Last night’s results from the Republican presidential primary in Nevada have made it clear that, barring something bordering on the miraculous, the Republican Party is not going to wake up from its Donald Trump nightmare anytime soon. The billionaire’s dominant performance in the first Western state to select a Republican nominee earned him 45.9 percent of the vote in a five-way race, more than his two closest challengers combined.
He rolls into Super Tuesday having won his most convincing victory of the primary season yet, and he holds 82 of the 132 delegates pledged so far. It’s a small fraction of the total at stake nationally, and only about 7 percent of the total he will need to lock up the nomination ahead of the Republican convention in July. By comparison, though, his closest rivals, Texas Sen. Ted Cruz and Florida Sen. Marco Rubio, hold 17 and 16 delegates, respectively.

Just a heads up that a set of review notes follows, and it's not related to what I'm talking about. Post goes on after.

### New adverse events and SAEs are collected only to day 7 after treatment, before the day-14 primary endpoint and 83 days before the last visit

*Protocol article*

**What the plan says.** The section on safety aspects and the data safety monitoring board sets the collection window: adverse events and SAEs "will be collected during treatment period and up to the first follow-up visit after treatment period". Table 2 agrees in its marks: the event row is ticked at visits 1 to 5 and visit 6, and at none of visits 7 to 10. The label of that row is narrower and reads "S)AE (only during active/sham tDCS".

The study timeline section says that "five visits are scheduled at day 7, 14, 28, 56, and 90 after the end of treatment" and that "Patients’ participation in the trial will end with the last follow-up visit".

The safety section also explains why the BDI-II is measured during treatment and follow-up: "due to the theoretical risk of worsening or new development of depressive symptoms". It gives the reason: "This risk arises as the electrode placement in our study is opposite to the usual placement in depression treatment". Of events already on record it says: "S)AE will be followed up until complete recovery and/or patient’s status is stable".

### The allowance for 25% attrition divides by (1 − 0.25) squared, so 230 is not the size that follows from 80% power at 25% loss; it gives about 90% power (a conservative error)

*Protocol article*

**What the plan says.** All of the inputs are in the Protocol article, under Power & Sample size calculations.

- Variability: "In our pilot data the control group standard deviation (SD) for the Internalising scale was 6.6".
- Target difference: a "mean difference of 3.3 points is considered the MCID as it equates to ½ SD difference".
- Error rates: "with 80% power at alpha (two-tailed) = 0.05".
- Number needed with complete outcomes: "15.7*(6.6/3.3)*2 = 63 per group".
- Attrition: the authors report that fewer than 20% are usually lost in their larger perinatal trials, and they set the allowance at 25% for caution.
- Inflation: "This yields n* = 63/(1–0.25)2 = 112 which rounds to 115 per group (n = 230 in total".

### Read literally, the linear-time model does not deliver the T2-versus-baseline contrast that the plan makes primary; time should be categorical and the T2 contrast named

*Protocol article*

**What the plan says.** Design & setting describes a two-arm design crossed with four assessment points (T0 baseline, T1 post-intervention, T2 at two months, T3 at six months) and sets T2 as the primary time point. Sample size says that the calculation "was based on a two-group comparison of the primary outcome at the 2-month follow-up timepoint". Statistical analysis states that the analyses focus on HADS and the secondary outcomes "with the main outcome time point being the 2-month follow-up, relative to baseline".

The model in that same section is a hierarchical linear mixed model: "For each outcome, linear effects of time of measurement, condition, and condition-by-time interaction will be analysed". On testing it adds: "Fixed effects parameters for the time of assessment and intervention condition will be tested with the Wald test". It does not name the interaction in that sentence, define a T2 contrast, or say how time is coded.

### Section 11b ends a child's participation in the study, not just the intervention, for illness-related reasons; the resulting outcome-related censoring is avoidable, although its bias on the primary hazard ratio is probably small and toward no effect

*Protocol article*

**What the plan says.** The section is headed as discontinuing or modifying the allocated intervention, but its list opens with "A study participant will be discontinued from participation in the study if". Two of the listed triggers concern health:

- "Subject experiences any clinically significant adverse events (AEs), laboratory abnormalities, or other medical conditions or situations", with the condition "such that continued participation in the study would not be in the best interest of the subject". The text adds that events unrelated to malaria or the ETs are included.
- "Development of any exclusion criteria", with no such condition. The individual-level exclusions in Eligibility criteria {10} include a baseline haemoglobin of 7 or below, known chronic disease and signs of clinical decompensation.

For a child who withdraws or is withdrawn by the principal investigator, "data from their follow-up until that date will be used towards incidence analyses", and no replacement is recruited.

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Voters will award 595 delegates on Tuesday across 11 different states. (Colorado will also hold a caucus, but its delegates will not be bound to a candidate until the state party convention in April.) So far, Trump has taken 62 percent of the pledged delegates in the first four states. For argument’s sake, say he wins that percentage of the delegates allocated on Tuesday. That gives him 451 delegates in total, more than one-third of what he needs for the nomination with more than two-thirds of the states still in play.
It’s looking increasingly inevitable that Trump is going to become the nominee, and you don’t need theoretical delegate math to see why. The demographic breakdown from the Nevada vote tells the story. As the results of CNN entrance polls at last night’s Republican caucuses demonstrated, Trump’s 22-point victory came from support that was neither narrow nor shallow.